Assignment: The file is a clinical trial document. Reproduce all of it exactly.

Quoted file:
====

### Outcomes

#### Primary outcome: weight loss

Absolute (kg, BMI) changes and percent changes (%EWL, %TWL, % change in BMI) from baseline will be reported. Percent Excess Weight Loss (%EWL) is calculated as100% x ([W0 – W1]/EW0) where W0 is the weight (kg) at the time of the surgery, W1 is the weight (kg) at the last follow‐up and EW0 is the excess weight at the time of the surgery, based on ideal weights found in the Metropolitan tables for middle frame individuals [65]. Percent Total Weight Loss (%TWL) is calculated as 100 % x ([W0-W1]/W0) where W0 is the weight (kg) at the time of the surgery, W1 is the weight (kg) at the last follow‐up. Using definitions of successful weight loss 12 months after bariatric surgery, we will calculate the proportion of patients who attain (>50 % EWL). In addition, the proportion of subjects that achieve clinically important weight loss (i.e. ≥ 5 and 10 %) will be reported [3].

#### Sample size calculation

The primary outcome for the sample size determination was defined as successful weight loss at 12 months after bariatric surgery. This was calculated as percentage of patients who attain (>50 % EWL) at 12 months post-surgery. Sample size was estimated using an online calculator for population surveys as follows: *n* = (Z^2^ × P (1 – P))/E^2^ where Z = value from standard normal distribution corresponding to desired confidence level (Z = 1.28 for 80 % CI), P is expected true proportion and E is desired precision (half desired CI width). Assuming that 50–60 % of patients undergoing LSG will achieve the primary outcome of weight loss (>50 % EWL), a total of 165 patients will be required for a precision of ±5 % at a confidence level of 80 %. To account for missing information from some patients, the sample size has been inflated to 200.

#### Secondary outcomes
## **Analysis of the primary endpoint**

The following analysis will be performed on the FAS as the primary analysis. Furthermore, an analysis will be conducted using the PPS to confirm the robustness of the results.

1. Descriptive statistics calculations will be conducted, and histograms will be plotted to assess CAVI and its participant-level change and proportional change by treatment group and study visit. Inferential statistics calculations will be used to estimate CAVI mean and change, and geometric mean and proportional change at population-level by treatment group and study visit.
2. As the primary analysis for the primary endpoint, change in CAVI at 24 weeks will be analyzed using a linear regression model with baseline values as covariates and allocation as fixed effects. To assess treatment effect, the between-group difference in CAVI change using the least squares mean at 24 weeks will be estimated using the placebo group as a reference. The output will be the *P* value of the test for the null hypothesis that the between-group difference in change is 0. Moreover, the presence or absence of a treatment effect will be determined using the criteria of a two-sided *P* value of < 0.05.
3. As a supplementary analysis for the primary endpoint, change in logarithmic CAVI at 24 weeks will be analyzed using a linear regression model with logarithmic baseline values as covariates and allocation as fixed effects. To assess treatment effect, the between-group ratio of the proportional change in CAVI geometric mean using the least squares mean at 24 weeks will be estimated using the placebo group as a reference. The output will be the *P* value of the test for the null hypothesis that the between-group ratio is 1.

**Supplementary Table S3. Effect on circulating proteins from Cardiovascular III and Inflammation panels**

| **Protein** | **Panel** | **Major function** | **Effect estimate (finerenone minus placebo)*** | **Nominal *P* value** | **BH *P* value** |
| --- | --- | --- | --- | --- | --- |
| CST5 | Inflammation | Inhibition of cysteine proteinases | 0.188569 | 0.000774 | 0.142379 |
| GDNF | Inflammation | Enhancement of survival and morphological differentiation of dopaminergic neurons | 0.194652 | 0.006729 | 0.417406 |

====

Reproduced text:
### Outcomes

#### Primary outcome: weight loss

Absolute (kg, BMI) changes and percent changes (%EWL, %TWL, % change in BMI) from baseline will be reported. Percent Excess Weight Loss (%EWL) is calculated as100% x ([W0 – W1]/EW0) where W0 is the weight (kg) at the time of the surgery, W1 is the weight (kg) at the last follow‐up and EW0 is the excess weight at the time of the surgery, based on ideal weights found in the Metropolitan tables for middle frame individuals [65]. Percent Total Weight Loss (%TWL) is calculated as 100 % x ([W0-W1]/W0) where W0 is the weight (kg) at the time of the surgery, W1 is the weight (kg) at the last follow‐up. Using definitions of successful weight loss 12 months after bariatric surgery, we will calculate the proportion of patients who attain (>50 % EWL). In addition, the proportion of subjects that achieve clinically important weight loss (i.e. ≥ 5 and 10 %) will be reported [3].

#### Sample size calculation

The primary outcome for the sample size determination was defined as successful weight loss at 12 months after bariatric surgery. This was calculated as percentage of patients who attain (>50 % EWL) at 12 months post-surgery. Sample size was estimated using an online calculator for population surveys as follows: *n* = (Z^2^ × P (1 – P))/E^2^ where Z = value from standard normal distribution corresponding to desired confidence level (Z = 1.28 for 80 % CI), P is expected true proportion and E is desired precision (half desired CI width). Assuming that 50–60 % of patients undergoing LSG will achieve the primary outcome of weight loss (>50 % EWL), a total of 165 patients will be required for a precision of ±5 % at a confidence level of 80 %. To account for missing information from some patients, the sample size has been inflated to 200.

#### Secondary outcomes
## **Analysis of the primary endpoint**

The following analysis will be performed on the FAS as the primary analysis. Furthermore, an analysis will be conducted using the PPS to confirm the robustness of the results.

1. Descriptive statistics calculations will be conducted, and histograms will be plotted to assess CAVI and its participant-level change and proportional change by treatment group and study visit. Inferential statistics calculations will be used to estimate CAVI mean and change, and geometric mean and proportional change at population-level by treatment group and study visit.
2. As the primary analysis for the primary endpoint, change in CAVI at 24 weeks will be analyzed using a linear regression model with baseline values as covariates and allocation as fixed effects. To assess treatment effect, the between-group difference in CAVI change using the least squares mean at 24 weeks will be estimated using the placebo group as a reference. The output will be the *P* value of the test for the null hypothesis that the between-group difference in change is 0. Moreover, the presence or absence of a treatment effect will be determined using the criteria of a two-sided *P* value of < 0.05.
3. As a supplementary analysis for the primary endpoint, change in logarithmic CAVI at 24 weeks will be analyzed using a linear regression model with logarithmic baseline values as covariates and allocation as fixed effects. To assess treatment effect, the between-group ratio of the proportional change in CAVI geometric mean using the least squares mean at 24 weeks will be estimated using the placebo group as a reference. The output will be the *P* value of the test for the null hypothesis that the between-group ratio is 1.

**Supplementary Table S3. Effect on circulating proteins from Cardiovascular III and Inflammation panels**

| **Protein** | **Panel** | **Major function** | **Effect estimate (finerenone minus placebo)*** | **Nominal *P* value** | **BH *P* value** |
| --- | --- | --- | --- | --- | --- |
| CST5 | Inflammation | Inhibition of cysteine proteinases | 0.188569 | 0.000774 | 0.142379 |
| GDNF | Inflammation | Enhancement of survival and morphological differentiation of dopaminergic neurons | 0.194652 | 0.006729 | 0.417406 |